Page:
In later years when Vorster had become an important figure in the National party, his opponents taunted him with his wartime activities. Vorster never tried to disavow anything he did or said at that time. He described his internment in a speech in Parliament in May 1960, saying that one possible reason had been that he was believed by the authorities to have harbored antiwar fugitives. He described also how, on being released, he had called on the minister of justice, Colin Steyn, to plead on behalf of those who were still interned. Steyn, he said, threatened to have him arrested unless he left the building immediately. The experience of internment had an embittering, searing effect on Vorster and increased his extremism.
Relations between the Ossewabrandwag and the National party, led by Daniel Malan, reached breaking point by the end of 1941. Having been repudiated by the Nationalists, the Ossewabrandwag subsequently entered into alliance with the Afrikaner party, which was formed in 1941. The next important stage in Vorster's political career came in 1948, when he sought to gain nomination as the Afrikaner party candidate for Brakpan in the elections of that year. Relations between the National and Afrikaner parties had been sufficiently restored to enable them to enter an electoral pact against Jan Smuts's United party, which was then in power. The Nationalists, however, mistrusted the young firebrand Vorster and refused to endorse his candidacy. He stood as an independent only to be defeated by the narrowest of margins—four votes. Vorster had to wait until the 1953 election to enter parliament, which he did as the Nationalist member of the Transvaal constituency of Nigel.
Vorster soon proved himself to be a very able parliamentarian, a good debater, highly skilled at political infighting and popular as a speaker at Nationalist party meetings. His rise in the party hierarchy was rapid. He was made deputy minister of education, arts and science in 1958, and in 1961 he was made a full minister and given the important portfolio of justice, as well as that of social welfare and pensions.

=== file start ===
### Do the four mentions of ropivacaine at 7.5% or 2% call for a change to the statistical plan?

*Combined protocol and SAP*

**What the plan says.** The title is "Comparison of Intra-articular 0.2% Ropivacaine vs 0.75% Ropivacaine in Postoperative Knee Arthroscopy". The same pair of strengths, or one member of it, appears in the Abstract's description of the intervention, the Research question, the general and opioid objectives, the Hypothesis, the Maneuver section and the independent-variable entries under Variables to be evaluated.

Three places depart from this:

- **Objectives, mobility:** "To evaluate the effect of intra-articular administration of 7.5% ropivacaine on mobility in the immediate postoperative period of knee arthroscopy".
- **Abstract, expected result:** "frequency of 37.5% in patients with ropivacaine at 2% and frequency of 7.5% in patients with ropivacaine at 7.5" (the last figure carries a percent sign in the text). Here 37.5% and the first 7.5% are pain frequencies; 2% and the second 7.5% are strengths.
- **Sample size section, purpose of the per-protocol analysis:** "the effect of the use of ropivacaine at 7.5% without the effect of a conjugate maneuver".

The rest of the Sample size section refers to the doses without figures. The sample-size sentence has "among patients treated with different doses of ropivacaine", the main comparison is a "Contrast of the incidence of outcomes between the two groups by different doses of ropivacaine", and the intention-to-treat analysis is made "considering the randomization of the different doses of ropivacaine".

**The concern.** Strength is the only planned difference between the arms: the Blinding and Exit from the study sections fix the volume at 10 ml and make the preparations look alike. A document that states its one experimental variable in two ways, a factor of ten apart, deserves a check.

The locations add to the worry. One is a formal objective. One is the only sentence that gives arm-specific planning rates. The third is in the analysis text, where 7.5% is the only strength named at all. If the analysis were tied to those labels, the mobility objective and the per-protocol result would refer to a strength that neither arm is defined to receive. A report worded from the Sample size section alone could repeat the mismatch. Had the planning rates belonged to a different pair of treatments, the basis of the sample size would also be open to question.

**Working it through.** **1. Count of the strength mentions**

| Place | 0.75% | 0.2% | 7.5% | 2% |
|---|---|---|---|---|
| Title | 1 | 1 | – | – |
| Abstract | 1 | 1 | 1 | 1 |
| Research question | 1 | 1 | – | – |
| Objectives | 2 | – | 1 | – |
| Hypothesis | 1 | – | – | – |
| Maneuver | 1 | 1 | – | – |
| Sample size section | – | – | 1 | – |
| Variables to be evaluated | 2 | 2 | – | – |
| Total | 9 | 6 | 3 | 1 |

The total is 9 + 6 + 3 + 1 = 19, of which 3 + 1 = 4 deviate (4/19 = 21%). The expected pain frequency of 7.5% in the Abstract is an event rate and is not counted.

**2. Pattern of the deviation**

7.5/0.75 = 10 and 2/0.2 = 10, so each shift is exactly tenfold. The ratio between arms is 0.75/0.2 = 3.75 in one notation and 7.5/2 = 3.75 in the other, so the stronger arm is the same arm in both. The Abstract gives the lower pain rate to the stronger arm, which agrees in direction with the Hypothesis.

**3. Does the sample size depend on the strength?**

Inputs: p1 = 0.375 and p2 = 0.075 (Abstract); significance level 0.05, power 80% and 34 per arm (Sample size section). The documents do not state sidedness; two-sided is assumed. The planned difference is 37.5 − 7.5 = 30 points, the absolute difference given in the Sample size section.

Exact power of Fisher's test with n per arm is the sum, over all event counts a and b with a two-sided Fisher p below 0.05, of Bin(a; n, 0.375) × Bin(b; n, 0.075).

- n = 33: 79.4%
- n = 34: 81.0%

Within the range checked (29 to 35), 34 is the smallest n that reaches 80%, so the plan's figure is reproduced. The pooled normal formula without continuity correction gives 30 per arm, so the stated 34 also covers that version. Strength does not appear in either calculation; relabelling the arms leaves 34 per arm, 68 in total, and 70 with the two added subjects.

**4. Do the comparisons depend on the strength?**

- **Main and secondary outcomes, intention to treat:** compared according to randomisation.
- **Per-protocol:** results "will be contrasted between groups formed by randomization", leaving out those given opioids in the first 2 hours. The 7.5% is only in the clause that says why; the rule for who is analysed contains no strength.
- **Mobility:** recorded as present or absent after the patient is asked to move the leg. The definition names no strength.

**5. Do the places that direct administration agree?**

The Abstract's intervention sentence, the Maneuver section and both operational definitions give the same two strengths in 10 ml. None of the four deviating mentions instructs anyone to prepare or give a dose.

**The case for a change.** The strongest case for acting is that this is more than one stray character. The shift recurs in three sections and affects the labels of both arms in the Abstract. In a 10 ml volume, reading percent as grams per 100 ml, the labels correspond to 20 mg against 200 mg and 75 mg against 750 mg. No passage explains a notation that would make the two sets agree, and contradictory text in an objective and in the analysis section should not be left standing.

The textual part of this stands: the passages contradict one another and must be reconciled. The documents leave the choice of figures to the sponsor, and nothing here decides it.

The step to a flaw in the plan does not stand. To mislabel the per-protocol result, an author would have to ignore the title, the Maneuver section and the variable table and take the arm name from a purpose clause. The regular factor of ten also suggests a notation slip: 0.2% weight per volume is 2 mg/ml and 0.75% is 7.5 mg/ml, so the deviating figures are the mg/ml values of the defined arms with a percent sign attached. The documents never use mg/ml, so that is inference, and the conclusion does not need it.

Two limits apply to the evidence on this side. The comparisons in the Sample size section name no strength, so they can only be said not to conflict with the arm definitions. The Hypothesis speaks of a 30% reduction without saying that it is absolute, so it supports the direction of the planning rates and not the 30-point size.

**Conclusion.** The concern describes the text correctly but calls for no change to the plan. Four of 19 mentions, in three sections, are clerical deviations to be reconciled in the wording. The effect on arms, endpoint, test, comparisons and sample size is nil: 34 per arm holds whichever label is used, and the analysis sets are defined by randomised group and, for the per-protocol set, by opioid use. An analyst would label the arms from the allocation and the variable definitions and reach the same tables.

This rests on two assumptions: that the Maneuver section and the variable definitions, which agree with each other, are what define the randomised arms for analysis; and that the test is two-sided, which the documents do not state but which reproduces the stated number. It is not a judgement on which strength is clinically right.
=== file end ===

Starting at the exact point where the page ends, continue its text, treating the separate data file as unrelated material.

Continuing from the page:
In 1961 South Africa was still under the pall of Sharpeville (the killing of 83 demonstrating Africans by police fire in March 1960). Both the major African political organizations, the African National Congress and the Pan-African Congress, had been proscribed, but the possibility of internal insurrection was real as various underground organizations committed to violence were formed. Vorster's response was to arm himself, as minister of justice, with extraordinary powers to deal with extra parliamentary opposition.
Under Vorster's aegis the security police became a formidable machine, penetrating every nook and cranny of society, ferreting out opponents, and exposing underground movements. Draconian security legislation was passed, giving the authorities, in effect, carte blanche to do what they liked, with little or no possibility of being curbed by the courts. Detention without trial, initiated as a temporary measure, became a permanent part of the South African scene and was used extensively against persons suspected of unlawful political activity.